Chris Rompré is a Canadian filmmaker based in Phnom Penh. He and Haig Balian – Rompré’s business partner and friend – have just finished their first narrative documentary, The Man Who Built Cambodia, which explores the life and work of Cambodian architect Vann Molyvann.
The documentary traces Molyvann’s career from the development of ‘New Khmer Architecture’, of which he was a central figure, to his return to Cambodia in the 1990s as he grapples with seeing many of his works being neglected or destroyed in the post-Khmer Rouge era.
Rompré talks to Nipa about how he and Balian came to produce this documentary and the support they’ve received along the way.
First up, tell us a little about yourself and what you make.
I’m a documentary and commercial filmmaker based out of Phnom Penh, Cambodia. ‘What I make’ is constantly evolving, as I learn the craft of filmmaking and storytelling. I kind of fell into filmmaking accidentally after an internship with the UN gave me a chance to try my hand at it. Filmmaking fit my curious, interdisciplinary nature really well, and I was pleasantly surprised to find a lot of opportunities when I decided to try and pursue it as a livelihood. After years of working with NGOs and humanitarian groups on short impact videos, I’m starting to work on longer format documentaries.
Why did you decide to make a documentary about Vann Molyvann?
To be honest, this project kind of fell into our lap. My friend and business partner, Haig Balian, and I had become a bit worn out by the grind of doing promotional work for other people, and were looking for an independent project to sink our teeth into. We were big fans of Vann Molyvann, and when a Canadian architect suggested we make a film about him, it just sort of clicked. As soon as we started talking to people about the film, it became clear that a lot of people were waiting for a project like this to be done. Within a month Silas Everett, from the Asia Foundation got in touch and offered us some seed money to get the project started. At the time we decided 2 months would be enough time to get this done – it’s three years later and it’s safe to say this project has swallowed us whole! But along the way our little weekend project has also turned into something far more profound that we ever imagined.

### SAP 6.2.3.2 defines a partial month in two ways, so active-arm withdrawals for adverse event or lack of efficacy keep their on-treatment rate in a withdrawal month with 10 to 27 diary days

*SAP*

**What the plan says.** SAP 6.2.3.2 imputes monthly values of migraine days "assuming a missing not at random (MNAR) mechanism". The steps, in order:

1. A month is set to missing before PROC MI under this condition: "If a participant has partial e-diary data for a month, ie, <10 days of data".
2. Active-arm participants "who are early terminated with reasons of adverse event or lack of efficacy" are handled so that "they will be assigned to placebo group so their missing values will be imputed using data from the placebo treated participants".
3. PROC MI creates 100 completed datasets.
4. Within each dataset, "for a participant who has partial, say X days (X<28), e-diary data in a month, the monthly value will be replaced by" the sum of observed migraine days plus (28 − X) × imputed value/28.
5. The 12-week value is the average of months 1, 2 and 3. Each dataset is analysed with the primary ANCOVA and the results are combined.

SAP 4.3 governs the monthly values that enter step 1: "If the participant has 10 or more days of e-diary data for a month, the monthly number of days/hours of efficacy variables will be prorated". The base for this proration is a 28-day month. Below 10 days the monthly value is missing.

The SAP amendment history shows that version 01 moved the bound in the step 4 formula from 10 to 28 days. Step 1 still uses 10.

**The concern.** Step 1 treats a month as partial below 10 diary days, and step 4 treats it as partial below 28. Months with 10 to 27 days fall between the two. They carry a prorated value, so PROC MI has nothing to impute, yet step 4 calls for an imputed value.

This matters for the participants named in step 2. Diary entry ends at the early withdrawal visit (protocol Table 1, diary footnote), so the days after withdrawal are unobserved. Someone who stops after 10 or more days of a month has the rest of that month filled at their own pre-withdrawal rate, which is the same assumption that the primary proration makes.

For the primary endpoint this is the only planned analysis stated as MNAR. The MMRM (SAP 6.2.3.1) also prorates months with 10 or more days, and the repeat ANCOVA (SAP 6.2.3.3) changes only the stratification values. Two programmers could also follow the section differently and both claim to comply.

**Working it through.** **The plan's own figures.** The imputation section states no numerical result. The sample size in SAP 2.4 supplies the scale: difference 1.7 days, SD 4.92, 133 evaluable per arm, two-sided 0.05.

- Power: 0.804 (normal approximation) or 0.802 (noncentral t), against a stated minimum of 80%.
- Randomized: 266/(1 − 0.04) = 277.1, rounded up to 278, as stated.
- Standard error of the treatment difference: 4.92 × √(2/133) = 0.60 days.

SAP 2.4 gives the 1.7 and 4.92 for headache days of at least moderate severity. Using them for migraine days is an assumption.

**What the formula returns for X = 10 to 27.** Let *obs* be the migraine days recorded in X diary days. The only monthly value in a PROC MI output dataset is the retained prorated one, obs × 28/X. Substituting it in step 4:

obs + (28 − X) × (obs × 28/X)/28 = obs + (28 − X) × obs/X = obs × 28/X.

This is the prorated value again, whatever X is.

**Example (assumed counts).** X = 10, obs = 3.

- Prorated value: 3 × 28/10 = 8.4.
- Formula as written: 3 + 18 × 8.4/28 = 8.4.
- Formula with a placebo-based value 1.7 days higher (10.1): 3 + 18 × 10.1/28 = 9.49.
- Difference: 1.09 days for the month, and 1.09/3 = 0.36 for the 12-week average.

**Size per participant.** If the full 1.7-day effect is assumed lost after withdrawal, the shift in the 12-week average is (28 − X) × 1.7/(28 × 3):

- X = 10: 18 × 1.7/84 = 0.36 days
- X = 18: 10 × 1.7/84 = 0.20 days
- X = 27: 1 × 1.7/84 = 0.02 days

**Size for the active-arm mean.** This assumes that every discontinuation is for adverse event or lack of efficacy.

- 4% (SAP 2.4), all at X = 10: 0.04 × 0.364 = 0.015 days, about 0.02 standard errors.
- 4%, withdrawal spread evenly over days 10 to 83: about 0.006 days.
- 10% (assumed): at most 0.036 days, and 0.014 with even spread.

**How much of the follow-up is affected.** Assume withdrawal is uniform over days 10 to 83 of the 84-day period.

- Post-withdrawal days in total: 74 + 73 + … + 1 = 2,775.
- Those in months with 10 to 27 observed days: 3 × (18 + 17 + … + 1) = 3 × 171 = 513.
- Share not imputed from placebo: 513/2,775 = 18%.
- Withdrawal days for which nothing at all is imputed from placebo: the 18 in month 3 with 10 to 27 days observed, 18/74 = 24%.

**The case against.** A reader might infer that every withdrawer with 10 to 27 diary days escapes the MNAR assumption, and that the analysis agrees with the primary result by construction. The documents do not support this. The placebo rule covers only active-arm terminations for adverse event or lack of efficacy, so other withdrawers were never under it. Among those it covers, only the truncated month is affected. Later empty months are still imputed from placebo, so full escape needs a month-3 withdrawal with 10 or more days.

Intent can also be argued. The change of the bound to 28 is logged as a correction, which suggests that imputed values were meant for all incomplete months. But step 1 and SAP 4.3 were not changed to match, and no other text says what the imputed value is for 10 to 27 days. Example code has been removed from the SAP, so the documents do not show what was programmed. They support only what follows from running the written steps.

Was there anything that surprised while you were working on this project? Any unexpected discoveries or great revelations?
When we started this I was blown away by how humble Vann Molyvann is. Throughout our interviews he was always far more interested in the preservation and renewal of Khmer culture and identity, than talking about his buildings. When we asked him about the fire that gutted the National Theatre in 1992, arguably his masterwork, he told us it was a tragedy because it was there that Cambodian artists were trying to rebuild their culture after the cultural genocide of the Khmer Rouge era.
You funded this project through Indiegogo and exceeded your funding goal significantly, do you think crowdfunding the project affected your process in any way?
In a way, the crowdfunding was one of the best things we did for the project. It gives you a chance to connect directly with your most ardent and committed supporters. It also forces you really get your shit together – a super engaging trailer, a synopsis, a clear timeline etc.
Does Vann Molyvann know about the documentary? If so, do you know how he feel about it?
Moly has been very supportive of the project from the outset and has given us an amazing amount of access for the project. His daughter recently showed him the finished film and I’m told he has been quite moved by it, but I can’t wait to sit down with him and have a chat about it.
What’s your favourite cultural event or space in Southeast Asia?
For me, nothing beats going to Vann Molyvann’s Olympic Stadium in the heart of Phnom Penh and doing aerobics with the hundreds of other locals while the sun sets over the stadium’s majestic earthen crown.
Where/how can people see The Man Who Built Cambodia?
At the moment we’re just getting ready to release the film to our backers, who have waited very patiently after a series of delays. We’re also submitting the film to film festivals around the world and working with the Cambodian government to get a Cambodian premiere of the film greenlit. This last point has been a bit tricky because Vann Molyvann levels some fairly blunt criticism about the character of development in modern Cambodia. I hope the government will see this isn’t a specific attack on them, but rather a plea for Cambodians to not stand by and allow their rich and unique heritage to be compromised.